And that’s how I made a chocolate-coffee cheesecake that included some garlic-herbs mix as well. Thankfully, my over enthusiasm for extra dark chocolate meant that the onion-herbs flavor was largely drowned out, and the cake tasted pretty alright. No one who ate the cake realized what I’d done. Infact, someone even commented on the fact that it had a slight salty taste, like really well made brownies that aren’t super sugary. I claimed that I’d used the bakers secret of a tinge of salt, without admitting just where that tinge originated.

And that’s how I invented a recipe for chocolate-coffee cheesecake, with garlic and herbs. I also got away with it, until today, because I never told anyone what I’d done. But I couldn’t help but post this when I saw the prescient comment on the FB post, that said, as long as you don’t pull a Rachel, with a link to this video.

Sometimes, you can mix up recipes, and it won’t taste like feet.

 

Dear Childhood Friend…

Dear A,

I didn’t think I’d write to you again, but I can’t help myself.

Last week, I went to the wedding. I went because your mother asked me to, and I don’t say no to her.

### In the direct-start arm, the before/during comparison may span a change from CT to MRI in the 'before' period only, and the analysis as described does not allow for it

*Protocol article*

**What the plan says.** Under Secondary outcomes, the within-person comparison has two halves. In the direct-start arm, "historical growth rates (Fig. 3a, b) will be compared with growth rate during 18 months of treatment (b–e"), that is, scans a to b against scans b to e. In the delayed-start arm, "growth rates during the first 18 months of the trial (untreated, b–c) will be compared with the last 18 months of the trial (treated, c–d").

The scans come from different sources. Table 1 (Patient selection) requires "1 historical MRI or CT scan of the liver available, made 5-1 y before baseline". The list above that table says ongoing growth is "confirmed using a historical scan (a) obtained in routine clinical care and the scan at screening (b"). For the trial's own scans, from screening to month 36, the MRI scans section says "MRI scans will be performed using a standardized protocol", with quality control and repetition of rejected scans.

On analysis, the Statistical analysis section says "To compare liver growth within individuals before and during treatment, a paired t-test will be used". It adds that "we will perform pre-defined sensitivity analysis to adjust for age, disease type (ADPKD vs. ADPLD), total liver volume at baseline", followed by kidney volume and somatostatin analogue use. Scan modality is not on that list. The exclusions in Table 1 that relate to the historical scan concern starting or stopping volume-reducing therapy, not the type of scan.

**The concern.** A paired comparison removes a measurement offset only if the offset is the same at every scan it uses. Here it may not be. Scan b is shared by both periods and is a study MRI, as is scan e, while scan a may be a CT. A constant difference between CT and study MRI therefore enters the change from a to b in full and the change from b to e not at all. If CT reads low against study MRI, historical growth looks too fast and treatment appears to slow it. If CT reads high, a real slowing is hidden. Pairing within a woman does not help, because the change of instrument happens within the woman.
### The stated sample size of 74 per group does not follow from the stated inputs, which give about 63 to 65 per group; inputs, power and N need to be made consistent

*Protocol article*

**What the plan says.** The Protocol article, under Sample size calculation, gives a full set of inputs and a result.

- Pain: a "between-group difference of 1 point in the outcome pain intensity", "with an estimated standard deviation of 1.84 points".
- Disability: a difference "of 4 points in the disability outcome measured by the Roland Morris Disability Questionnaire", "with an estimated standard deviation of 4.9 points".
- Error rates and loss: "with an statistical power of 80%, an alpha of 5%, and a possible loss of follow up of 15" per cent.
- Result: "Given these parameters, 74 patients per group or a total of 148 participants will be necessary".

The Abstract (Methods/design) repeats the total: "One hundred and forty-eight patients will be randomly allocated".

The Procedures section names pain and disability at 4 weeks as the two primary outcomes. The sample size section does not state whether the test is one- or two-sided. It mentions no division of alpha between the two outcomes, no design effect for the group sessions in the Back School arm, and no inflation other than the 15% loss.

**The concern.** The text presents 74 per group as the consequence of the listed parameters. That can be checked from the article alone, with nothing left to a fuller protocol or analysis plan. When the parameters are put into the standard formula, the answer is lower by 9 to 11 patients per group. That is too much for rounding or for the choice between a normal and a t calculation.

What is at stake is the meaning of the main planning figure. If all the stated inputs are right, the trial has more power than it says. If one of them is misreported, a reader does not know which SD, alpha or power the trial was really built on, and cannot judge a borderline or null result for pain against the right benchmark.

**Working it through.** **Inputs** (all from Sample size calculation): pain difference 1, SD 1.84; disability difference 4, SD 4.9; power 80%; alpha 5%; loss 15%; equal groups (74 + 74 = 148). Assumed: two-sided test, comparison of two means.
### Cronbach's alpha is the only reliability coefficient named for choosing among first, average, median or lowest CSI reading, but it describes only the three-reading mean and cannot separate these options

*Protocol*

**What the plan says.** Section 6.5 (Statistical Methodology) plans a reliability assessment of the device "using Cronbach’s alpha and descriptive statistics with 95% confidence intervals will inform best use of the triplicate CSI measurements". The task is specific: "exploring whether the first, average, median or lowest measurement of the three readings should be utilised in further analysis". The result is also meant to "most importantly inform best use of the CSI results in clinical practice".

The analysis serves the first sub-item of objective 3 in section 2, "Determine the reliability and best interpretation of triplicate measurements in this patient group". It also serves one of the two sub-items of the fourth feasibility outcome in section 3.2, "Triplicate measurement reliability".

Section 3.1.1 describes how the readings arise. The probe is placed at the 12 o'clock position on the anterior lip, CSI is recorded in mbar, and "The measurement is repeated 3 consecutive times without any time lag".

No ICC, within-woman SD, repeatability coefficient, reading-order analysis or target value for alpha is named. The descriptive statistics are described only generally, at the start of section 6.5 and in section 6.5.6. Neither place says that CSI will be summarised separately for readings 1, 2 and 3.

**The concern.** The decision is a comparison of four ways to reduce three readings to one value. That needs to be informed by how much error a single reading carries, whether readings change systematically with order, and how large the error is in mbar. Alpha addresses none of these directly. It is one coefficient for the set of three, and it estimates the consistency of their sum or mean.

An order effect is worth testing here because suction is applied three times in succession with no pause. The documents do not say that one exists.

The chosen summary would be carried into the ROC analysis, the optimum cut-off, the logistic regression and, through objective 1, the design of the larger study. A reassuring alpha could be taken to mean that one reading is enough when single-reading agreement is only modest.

It felt weird.

I can’t believe I didn’t go to your wedding. I can’t even remember why, it was so long ago. I wish I’d been to yours, but since I didn’t go, I am glad I went to this one, even though it felt weird..

It’s weird how nobody from our childhood could talk about me, without talking about us. It’s like we were this unit. I didn’t know how to react, so I smiled. But I couldn’t help but think of how different things would’ve been if you’d been there.

It’s weird how grown up A looked, and how he didn’t even know who I was. He doesn’t know just how many hours we’ve spent chatting while he slept peacefully in his crib.

It’s weird how AN didn’t recognize me when I said hello. The only time we spoke was right after, when I visited aunty before my wedding and that was almost 3 years ago. Why would he even know me? But how weird is it that he doesn’t?